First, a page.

Iconic Rabbit Ears Peak goes floppy
Perhaps it was an ear piercing gone very, very wrong.
Or could it just be that awkward phase after a bad haircut?
No, it’s much more likely Mother Nature is to blame for what’s happened to northwest Colorado’s iconic Rabbit Ears Peak.
The stone rabbit landmark that greets drivers and hikers on the top of Rabbit Ears Pass has recently lost a big chunk of one of its ears.
Local residents might not have even noticed the rabbit’s new floppy “do.”
But when viewed from U.S. Highway 40 heading east toward Denver, the western ear on the viewer’s left is significantly skinnier and pointier following what appears to be an erosion event at the top of the rock formation.
The change can be seen with the naked eye.
After he was told about a possible change to the appearance of the rock formation, U.S. Forest Service District Ranger Chad Stewart said he made a point to look at Rabbit Ears Peak on a drive he took this week.
“It looked like a person was standing up there (on top of the ear),” Stewart said noting how the rock now has a very skinny point on top of it. “I do think it looks different.”
Steamboat Today started checking in on the health of the iconic rock formation after snowmobiler Andrew Crockett shared photos with the newspaper last week that appeared to show a dramatic transformation.
So, on Thursday, a reporter armed with close-up photographs of the rock formation taken in 2014 huffed and puffed all the way up to the peak to take new photos to compare.
When the old and new photographs taken in the exact same spot are placed side by side, it proves a large chunk of rock at least as big as two humans gave way.
The change is even more dramatic when viewed from the start of the trail that leads up to the ears.
Local geologist Tom Delancey said he wouldn’t be surprised by a large chunk of the rock formation falling off.
The formation itself has always been fragile and precarious, he said.
“It wouldn’t take a whole lot of time for them to come down,” he said of the ears.
Delancey did not report seeing any major changes to the rock formation when he hiked up there last summer.
It raises the possibility that the big change occurred this winter.
Delancey said about 90 percent of erosion in the nearby mountains can be attributed by frost wedging, which is caused by a repeated freeze-thaw cycle on rocks.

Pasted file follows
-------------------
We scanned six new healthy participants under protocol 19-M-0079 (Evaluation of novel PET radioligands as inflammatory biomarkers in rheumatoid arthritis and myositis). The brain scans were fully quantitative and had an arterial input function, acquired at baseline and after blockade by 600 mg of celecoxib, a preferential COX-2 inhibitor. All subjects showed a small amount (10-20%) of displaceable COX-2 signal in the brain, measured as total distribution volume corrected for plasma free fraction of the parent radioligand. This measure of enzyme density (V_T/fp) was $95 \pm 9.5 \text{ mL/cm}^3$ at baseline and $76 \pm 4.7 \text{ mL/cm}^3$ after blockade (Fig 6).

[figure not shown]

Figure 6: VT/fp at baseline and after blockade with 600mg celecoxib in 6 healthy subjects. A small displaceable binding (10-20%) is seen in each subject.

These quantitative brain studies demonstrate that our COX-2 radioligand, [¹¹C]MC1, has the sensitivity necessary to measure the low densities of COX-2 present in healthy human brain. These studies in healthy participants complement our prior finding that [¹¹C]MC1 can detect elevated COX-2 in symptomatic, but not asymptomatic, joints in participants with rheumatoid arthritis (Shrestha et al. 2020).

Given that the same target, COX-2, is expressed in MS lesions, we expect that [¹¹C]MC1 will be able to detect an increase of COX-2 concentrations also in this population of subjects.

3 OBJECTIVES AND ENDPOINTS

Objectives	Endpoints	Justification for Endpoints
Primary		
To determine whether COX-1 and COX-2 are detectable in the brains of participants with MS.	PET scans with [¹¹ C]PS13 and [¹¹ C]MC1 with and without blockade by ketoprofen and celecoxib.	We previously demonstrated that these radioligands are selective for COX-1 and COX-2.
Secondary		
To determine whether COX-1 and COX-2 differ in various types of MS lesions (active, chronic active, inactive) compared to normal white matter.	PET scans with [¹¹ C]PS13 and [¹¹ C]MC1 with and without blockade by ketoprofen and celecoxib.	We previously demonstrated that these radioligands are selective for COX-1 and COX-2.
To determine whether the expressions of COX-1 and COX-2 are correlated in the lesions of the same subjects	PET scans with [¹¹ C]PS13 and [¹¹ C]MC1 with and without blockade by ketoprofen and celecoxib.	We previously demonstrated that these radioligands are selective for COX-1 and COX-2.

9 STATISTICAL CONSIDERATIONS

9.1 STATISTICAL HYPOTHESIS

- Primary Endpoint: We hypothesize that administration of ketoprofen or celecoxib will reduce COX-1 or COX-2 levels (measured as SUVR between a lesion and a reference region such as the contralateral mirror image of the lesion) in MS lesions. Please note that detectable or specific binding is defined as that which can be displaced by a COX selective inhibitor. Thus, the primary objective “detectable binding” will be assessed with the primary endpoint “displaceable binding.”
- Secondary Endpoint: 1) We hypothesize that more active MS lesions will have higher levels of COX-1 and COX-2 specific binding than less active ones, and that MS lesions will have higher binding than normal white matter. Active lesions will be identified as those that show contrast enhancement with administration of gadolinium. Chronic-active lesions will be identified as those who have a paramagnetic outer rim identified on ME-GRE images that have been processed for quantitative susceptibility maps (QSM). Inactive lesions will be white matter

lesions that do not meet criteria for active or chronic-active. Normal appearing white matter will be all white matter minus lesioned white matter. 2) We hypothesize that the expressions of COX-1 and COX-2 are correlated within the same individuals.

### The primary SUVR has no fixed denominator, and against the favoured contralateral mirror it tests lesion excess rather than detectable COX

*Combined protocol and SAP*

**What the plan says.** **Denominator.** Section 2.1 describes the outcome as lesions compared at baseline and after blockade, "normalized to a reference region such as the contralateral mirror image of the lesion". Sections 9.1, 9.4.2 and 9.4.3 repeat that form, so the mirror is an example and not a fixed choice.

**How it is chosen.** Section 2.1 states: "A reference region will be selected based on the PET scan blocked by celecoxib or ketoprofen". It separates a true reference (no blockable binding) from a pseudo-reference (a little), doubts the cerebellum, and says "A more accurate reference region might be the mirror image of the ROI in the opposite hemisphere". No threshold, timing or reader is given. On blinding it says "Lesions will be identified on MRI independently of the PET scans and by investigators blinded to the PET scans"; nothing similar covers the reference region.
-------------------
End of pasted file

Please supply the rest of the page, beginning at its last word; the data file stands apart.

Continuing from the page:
On a formation like Rabbit Ears Peak, water can build up inside cracks and holes, and the rocks can break free when the water freezes and thaws.
It’s this same process that causes large rocks and boulders to sometimes break free and roll onto highways in such places as Mount Harris Canyon.
But could the missing chunk of rock on Rabbit Ears be human caused?
The piece that broke off was at a height that would not be easily accessible to humans.
Stewart said there are also no rock climbers permitted to operate at the rock formation, making this scenario more unlikely than natural erosion.
Delancey said the Rabbit Ears Peak formation is the remains of pyroclastic debris that was launched out of a nearby volcano millions of years ago.
The material cooled and solidified, leaving behind volcanic rock material that was shaped into what it is today.
According to Steamboat Pilot archives, Rabbit Ears Peak was given its official name by Ferdinand Vandeveer Hayden, who headed a United States Geological and Geographic Survey of the area in the late 1860s.
A plaque near the start of the hike up to Rabbit Ears Peak states the rock formation was named by the earliest trappers in the area because of its resemblance to a pair of rabbit ears.
The change to Rabbit Ears comes as other famous landmarks around the world are disappearing due to erosion and other natural causes.
Last year, frost was blamed for taking down a famous spire, or hoodoo, in Bryce Canyon, Utah.
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